Tube Testers and Test Equipment
Quality Test Instruments for Technicians or Hobbyists
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A signal tracer is one of the most useful test instruments you can own. The uses are endless. This quality Heathkit T2 has been rebuilt and has rebuilt RF/AF probe (probe is not Heathkit, but is custom-built and very nice).
This model is probably the easiest signal tracer to use, extremely simple, no-frills.
- new capacitors (including 500v rated, brand-new electrolytics in the power supply)
- Murata X1Y2 class safety line capacitor
- new polarized line cord
- new 6K6 power output tube
- new output transformer
- all switches properly cleaned for perfect continuity, including AC power switch
- I built a probe for you using the Heathkit T2 design schematic, works great
For simplicity and because one of the transformers was replaced, the signal tracer is now hard-wired as a signal tracer, which means that the seldom-used “substitution” features are not available. Honestly, no one uses those features — such as trying to use the signal tracer as a temporary output transformer, etc. In 20+ years, I never once felt compelled to use a signal tracer in that manner. If anything, eliminating those “features” increases reliability (less chance of burning out the internal transformers) and increases simplicity of use.
Photos below show me using this signal tracer to trace signals in a typical All-American-5 tube radio. (Radio not included, obviously).
EMC 206 Tube Tester – $199 free ship USA
EMC 206 is a very rare model of tube tester, and not much documentation exists. This unit is in excellent cosmetic condition in my opinion — really nice real hardwood case. I installed new feet on both sit-down sides.
This model was marketed as a mutual conductance tester, though it is not a true mutual conductance test circuit. To give you a summary, this model uses AC voltages on the plate and screen, and AC and DC on the grid. The DC bias is variable and taken from the DC bias pot; the dc bias was rectified by the 6H6 tube inside. The line control is also rectified by the 6H6 tube. Thus, it is a unique test circuit, different from a “dynamic conductance” circuit (such as a Jackson or Eico 667) because it applies a DC potential to the grid, but not a true mutual conductance test circuit such as a Hickok or B&K (which applies pulsating DC voltages to the plate and screen). The sensitivity control is only applicable to diode-rectifier testing, or amp tube testing when using the red-green indicating scale.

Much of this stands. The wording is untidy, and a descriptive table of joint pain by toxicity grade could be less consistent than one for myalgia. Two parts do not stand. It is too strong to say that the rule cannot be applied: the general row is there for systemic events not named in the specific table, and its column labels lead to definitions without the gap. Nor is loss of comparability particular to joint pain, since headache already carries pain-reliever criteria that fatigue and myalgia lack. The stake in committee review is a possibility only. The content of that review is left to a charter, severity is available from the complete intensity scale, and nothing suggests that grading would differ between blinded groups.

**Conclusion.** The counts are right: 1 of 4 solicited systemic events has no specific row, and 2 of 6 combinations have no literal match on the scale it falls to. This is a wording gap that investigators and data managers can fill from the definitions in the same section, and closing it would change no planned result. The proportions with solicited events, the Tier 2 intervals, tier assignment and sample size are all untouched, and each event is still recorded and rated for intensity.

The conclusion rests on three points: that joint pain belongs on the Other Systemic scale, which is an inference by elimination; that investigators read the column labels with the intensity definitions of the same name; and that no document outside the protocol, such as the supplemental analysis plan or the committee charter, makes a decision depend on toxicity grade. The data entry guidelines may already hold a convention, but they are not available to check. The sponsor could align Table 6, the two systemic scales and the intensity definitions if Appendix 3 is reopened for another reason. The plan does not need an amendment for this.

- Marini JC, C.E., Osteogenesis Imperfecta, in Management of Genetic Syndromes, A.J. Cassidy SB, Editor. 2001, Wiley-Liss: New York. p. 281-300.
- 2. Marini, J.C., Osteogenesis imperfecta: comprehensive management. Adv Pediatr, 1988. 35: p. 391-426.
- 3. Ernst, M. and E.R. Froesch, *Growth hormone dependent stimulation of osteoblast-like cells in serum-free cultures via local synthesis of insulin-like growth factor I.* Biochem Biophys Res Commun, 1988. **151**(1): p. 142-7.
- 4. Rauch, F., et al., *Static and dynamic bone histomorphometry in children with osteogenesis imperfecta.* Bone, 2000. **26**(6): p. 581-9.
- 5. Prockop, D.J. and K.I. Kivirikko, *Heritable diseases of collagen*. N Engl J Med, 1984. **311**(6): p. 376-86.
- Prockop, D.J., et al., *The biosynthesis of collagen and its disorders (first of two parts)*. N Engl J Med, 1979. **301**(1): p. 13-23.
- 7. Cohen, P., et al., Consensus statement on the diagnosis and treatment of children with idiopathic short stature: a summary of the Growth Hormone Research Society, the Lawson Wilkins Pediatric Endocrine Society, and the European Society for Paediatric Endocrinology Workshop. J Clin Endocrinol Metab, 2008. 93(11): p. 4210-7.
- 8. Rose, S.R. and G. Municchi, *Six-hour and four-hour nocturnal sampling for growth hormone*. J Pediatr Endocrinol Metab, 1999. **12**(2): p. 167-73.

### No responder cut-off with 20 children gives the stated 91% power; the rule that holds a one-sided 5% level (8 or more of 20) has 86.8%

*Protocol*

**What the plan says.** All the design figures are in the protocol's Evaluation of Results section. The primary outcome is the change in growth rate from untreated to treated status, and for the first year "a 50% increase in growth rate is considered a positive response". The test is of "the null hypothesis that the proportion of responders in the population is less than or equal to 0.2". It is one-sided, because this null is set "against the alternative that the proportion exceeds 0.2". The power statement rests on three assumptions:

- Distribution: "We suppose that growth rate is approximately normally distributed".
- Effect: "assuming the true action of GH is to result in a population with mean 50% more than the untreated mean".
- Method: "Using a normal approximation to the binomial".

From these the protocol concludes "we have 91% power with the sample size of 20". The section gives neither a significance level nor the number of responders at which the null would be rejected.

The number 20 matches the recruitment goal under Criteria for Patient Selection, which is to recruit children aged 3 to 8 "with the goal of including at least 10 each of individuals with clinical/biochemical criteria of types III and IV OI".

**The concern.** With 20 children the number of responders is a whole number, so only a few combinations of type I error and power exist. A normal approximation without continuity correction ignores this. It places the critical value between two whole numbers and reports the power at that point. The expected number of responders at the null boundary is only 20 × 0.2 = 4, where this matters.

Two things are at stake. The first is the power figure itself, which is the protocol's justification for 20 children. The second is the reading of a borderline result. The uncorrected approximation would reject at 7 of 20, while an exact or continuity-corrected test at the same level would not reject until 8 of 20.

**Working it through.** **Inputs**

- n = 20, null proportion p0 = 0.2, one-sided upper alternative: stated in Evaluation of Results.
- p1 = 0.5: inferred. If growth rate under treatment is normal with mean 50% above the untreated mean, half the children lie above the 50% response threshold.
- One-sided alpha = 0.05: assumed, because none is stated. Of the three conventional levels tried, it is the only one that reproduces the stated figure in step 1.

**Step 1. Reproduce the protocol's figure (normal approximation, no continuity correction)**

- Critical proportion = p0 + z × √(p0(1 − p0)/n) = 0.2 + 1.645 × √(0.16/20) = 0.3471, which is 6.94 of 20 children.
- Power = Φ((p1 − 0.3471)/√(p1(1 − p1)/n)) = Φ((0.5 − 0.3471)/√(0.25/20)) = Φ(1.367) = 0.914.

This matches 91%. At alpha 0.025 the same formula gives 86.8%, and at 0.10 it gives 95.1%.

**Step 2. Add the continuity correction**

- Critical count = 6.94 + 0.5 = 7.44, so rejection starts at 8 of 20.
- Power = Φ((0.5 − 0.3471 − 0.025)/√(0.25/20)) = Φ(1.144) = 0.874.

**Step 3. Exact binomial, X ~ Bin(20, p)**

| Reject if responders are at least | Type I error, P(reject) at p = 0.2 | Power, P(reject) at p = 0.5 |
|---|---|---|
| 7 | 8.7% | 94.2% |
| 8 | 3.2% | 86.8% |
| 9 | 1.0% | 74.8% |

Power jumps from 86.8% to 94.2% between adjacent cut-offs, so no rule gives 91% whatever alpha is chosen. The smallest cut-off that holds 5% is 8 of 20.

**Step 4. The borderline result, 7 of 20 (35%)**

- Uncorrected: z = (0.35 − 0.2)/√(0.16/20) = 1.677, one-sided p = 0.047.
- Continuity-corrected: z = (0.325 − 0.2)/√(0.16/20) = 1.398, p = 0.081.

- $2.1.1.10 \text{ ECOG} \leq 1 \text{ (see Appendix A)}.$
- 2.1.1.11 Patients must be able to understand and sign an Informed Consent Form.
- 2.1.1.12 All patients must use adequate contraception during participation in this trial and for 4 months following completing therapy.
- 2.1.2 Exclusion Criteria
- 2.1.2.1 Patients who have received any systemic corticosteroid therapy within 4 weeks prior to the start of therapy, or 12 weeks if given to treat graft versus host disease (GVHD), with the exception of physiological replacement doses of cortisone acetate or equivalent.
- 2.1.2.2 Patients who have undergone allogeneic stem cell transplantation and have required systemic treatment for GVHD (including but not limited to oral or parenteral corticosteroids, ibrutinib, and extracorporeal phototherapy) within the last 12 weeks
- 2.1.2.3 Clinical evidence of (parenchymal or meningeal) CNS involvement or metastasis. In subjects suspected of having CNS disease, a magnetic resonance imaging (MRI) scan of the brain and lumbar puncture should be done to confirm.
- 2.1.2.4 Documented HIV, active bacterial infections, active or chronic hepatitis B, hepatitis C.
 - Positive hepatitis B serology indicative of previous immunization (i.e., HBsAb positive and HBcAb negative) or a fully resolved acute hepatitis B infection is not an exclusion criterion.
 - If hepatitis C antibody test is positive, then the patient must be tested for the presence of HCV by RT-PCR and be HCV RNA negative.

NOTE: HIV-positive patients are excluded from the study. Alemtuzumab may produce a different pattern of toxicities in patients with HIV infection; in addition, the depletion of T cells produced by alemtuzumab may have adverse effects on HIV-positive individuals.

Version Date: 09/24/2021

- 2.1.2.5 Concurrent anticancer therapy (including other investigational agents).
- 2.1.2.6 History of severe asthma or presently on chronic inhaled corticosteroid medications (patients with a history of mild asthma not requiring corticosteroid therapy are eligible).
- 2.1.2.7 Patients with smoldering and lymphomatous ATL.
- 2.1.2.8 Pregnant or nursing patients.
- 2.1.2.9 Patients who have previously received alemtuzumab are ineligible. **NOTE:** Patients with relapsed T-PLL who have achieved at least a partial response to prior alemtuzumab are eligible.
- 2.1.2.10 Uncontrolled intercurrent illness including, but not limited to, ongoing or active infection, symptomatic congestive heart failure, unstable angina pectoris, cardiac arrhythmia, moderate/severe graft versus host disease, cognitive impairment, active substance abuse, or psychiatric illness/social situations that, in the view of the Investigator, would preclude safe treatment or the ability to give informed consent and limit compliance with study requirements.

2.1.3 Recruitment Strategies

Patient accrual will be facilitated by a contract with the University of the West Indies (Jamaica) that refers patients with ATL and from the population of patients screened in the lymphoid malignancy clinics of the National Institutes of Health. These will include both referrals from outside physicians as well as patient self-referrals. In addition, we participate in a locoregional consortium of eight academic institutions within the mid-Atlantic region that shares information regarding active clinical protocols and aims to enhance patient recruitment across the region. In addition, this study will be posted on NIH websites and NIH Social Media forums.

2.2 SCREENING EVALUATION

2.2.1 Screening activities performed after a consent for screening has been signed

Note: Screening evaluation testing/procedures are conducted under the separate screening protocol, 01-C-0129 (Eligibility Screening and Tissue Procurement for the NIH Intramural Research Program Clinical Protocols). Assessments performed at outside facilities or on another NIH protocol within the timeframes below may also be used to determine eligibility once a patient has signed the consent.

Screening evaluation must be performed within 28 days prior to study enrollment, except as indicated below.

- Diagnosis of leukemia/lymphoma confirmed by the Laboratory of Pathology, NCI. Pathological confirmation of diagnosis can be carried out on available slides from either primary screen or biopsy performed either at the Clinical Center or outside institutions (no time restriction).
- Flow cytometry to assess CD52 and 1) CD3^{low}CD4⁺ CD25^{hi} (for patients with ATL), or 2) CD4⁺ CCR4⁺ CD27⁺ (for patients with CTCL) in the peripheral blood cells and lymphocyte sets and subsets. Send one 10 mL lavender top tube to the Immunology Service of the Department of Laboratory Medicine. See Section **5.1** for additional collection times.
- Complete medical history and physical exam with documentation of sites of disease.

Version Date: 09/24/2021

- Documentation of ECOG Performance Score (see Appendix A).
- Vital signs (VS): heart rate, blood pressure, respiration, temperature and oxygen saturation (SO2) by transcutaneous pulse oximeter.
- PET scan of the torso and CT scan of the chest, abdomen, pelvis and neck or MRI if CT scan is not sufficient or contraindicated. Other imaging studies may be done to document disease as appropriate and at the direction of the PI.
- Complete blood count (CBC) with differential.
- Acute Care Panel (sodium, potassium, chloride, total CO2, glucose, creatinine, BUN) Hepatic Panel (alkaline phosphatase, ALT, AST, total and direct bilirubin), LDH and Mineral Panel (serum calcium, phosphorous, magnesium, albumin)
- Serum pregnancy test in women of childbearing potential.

As noted, the only documentation that exists is a small instruction manual, a copy of which is included. No schematics or calibration procedure are known to exist, at least not to my knowledge.
As tested, the shorts sensitivity is rather sensitive, approx 1.7 megohms. The gas test is extremely sensitive (in fact, a degree of common sense and comparison with other known-good tubes will be necessary for the gas test.) Photos show test results from 5U4GB and 6L6G using the good-bad scale. Test results for these tubes are more than reasonable, as both tubes are well-known to me.
Limited servicing was done. I replaced a number of out-of-spec resistors and cleaned all of the controls. The unit is not “calibrated” because no calibration documentation exists, and no representation regarding performance is being made.
This tester has a basic roll chart, so it would be best considered as a tester of “antique tubes.” It would be a good affordable compliment to a newer-style tester — such as Mighty Mite, B&K, or similar — because you would be able to test the popular antique tubes.
Signal Corp I-177-B tube tester, manufactured by Simpson, with rare MX-949A/U socket adapter kit, nicest I-177B and MX-949A that I have ever seen or owned, tester serviced & calibrated, $799 free ship USA.
(This combo sells as a pair; I will not sell the MX-949A/U separately.)
Here is the nicest I-177B and MX-949A/U that I have ever encountered (either myself or sent to me for repair by a customer), this combo has been a part of my personal collection for close to 15 years, tester made by Simpson. The Simpson-manufactured units are extremely high quality and well laid-out inside. I am including the very rare MX-949A/U socket adapter kit. Both items are in really outstanding condition.